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Working crouched at someone’s shoes has often been mistaken for having inferior social status and value.

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As we leave salt-stain season behind us, it's time to polish up those wingtip brogues, oxfords and bluchers. Neglected leather gets dry and brittle, and now that we're living in times of thoughtful consumption and sustainability, a regular shine to prolong the life of footwear is no longer retro affectation, it's de rigueur. But just who are these skilled craft workers at our feet? Shiners, the documentary debut of Canadian director Stacey Tenenbaum, explores the perceptions of the service and profiles several of its long-time purveyors around the world (the international premiere is April 29 at the Hot Docs Festival in Toronto).

The typical shine stand design – putting clients on a throne and in stirrups raised above the labourer at their feet – belies the subservient way some are treated. That's why Balloo in La Paz's Plaza San Francisco prefers to be faceless: Hunched over his blue wooden polish box, he and the square's other shiners all wear caps and balaclavas in order to conceal their identity. They experience the lowly, almost criminal perception, discrimination and bullying that often comes with their work (in several cases, their own families don't even know they are shiners).

Working crouched at someone's shoes has often been mistaken for having inferior social status and value, but through client and craftsperson interviews, Tenenbaum restores the dignity of the métier. In Sarajevo, for example, second-generation shiner Ramiz proudly speaks of continuing the work his father started during the Bosnian war, when setting up his corner stand amid snipers and shelling offered the ravaged community a small semblance of normalcy.

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The trade's youngest new practitioners, from the shoe polish artisans of England's The Jaunty Flâneur to Montreal's Patrick Marleau, a.k.a. Le Valet Cireur, consider it a liberating higher calling. In Tokyo, Yuya Hasegawa's Brift H Shoe Lounge is deliberately tucked off the beaten path in Aoyama, where he practices the "slow shine" movement standing behind a bar counter. Customers remove their footwear for his hour-long shine process and sit back, flute of bubbly in hand, to watch his cloth-wrapped fingers perform deft movements. His clients liken the shine ritual to a tea ceremony.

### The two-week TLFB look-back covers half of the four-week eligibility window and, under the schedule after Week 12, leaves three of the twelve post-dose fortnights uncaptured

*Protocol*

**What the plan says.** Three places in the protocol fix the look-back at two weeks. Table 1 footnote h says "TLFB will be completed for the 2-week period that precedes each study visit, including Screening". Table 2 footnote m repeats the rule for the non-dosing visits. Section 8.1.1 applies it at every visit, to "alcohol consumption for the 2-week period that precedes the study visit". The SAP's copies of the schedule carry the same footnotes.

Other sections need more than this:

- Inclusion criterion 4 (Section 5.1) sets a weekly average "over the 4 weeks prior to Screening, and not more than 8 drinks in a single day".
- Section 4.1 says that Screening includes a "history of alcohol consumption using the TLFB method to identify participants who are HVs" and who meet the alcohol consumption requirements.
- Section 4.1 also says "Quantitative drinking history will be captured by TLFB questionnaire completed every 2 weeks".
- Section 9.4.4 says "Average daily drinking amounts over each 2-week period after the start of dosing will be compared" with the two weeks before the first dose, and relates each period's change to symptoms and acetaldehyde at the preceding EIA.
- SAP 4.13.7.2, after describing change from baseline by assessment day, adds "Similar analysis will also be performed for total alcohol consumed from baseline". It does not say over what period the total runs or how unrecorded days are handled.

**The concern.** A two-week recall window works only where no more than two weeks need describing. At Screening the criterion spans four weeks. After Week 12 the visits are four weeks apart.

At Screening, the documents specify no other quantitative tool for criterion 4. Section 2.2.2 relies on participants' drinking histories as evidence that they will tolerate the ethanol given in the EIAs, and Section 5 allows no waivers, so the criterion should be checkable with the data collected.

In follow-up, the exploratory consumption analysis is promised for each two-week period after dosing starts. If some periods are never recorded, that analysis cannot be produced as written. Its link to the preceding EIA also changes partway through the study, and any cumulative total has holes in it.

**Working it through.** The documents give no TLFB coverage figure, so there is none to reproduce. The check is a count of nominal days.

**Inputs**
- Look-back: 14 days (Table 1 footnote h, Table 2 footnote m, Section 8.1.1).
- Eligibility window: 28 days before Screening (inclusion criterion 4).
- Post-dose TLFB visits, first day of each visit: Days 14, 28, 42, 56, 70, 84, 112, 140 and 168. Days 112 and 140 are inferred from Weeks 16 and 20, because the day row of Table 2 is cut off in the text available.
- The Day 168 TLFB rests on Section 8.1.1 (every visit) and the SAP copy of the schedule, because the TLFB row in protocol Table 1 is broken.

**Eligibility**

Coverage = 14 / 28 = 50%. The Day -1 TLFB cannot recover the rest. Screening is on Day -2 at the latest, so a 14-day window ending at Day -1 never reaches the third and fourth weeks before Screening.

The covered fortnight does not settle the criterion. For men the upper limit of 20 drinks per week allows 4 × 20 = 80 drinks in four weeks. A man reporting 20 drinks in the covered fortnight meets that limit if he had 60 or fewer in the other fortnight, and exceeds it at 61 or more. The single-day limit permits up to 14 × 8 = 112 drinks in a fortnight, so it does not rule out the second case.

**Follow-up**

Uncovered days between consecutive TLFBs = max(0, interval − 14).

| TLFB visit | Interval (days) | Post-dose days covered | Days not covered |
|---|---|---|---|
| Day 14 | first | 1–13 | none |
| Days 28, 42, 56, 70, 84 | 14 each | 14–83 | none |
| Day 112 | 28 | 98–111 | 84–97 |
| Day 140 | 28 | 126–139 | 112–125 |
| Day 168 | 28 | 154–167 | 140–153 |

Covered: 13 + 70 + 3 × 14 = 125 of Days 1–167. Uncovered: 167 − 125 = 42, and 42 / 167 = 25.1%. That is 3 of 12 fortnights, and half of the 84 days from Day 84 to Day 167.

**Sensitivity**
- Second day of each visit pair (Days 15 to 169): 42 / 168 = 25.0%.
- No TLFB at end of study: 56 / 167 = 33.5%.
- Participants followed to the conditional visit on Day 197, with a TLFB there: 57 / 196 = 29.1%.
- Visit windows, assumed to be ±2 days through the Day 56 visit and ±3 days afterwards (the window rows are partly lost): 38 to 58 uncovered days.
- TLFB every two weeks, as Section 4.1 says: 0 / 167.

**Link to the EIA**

Off screen, the revival of the shining ritual extends to shoe maintenance at home, with specialty pastes, glazes and aerosols from heritage brands like Cherry Blossom, Tana and Kiwi (the Australian originator of the consumer shoe care polish formula as we know it). At the luxury end of the market, Italian lifestyle brand Cedes Milano offers a $200 shearling and leather shoeshine mitt. Posh Parisian bottier Aubercy calls its artisan product "the caviar of shoe polish," and commissions it in small-batches while its French compatriot Saphir Medialle D'Or, established in 1925, makes shoe glazes dubbed pommadier creams and pâtés de luxe available through www.hangerproject.ca.

Here in Canada, Walter's traditional mahogany shine stands are a familiar fixture in financial centres and at the Edmonton, Toronto, Montreal and Vancouver international airports. But by popular demand, the Canadian company founded by Ernest Ferdinand Walter in 1893 in Montreal has, since 2012, also operated mobile parlours in Montreal, Toronto and New York. Their pop-up service works special events from NHL hockey games and car shows to weddings and film premieres, like the debut of the Michael Caine/Morgan Freeman buddy film Going in Style. Before stepping up to the booth, Walter's shoe shine specialists must train for two weeks, and not just in the skilled labour itself. "We position it more as a brand ambassador," says marketing manager Susana Guedes. "It's how they make the customer feel. It's not just about the shoe shine – it's a performance."

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